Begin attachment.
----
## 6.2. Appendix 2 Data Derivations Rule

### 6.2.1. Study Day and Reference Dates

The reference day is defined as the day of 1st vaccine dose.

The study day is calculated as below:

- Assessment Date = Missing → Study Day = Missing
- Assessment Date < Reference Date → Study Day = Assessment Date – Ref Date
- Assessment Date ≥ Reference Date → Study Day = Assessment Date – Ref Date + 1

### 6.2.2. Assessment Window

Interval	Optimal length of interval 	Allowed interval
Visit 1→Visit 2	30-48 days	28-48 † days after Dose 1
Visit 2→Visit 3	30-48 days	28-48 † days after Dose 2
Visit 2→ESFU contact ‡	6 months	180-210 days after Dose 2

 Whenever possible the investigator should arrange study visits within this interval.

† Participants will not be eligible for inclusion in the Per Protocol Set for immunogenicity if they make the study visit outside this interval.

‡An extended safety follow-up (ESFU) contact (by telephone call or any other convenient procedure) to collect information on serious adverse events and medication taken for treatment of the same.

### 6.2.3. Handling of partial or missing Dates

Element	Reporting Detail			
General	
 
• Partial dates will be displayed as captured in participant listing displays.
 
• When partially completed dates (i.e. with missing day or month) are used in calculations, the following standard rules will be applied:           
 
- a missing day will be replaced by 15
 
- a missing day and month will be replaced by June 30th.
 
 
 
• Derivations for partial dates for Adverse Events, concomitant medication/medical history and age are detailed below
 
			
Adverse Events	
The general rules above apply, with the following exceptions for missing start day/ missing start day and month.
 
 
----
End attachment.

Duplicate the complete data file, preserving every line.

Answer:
## 6.2. Appendix 2 Data Derivations Rule

### 6.2.1. Study Day and Reference Dates

The reference day is defined as the day of 1st vaccine dose.

The study day is calculated as below:

- Assessment Date = Missing → Study Day = Missing
- Assessment Date < Reference Date → Study Day = Assessment Date – Ref Date
- Assessment Date ≥ Reference Date → Study Day = Assessment Date – Ref Date + 1

### 6.2.2. Assessment Window

Interval	Optimal length of interval 	Allowed interval
Visit 1→Visit 2	30-48 days	28-48 † days after Dose 1
Visit 2→Visit 3	30-48 days	28-48 † days after Dose 2
Visit 2→ESFU contact ‡	6 months	180-210 days after Dose 2

 Whenever possible the investigator should arrange study visits within this interval.

† Participants will not be eligible for inclusion in the Per Protocol Set for immunogenicity if they make the study visit outside this interval.

‡An extended safety follow-up (ESFU) contact (by telephone call or any other convenient procedure) to collect information on serious adverse events and medication taken for treatment of the same.

### 6.2.3. Handling of partial or missing Dates

Element	Reporting Detail			
General	
 
• Partial dates will be displayed as captured in participant listing displays.
 
• When partially completed dates (i.e. with missing day or month) are used in calculations, the following standard rules will be applied:           
 
- a missing day will be replaced by 15
 
- a missing day and month will be replaced by June 30th.
 
 
 
• Derivations for partial dates for Adverse Events, concomitant medication/medical history and age are detailed below
 
			
Adverse Events	
The general rules above apply, with the following exceptions for missing start day/ missing start day and month.
 
 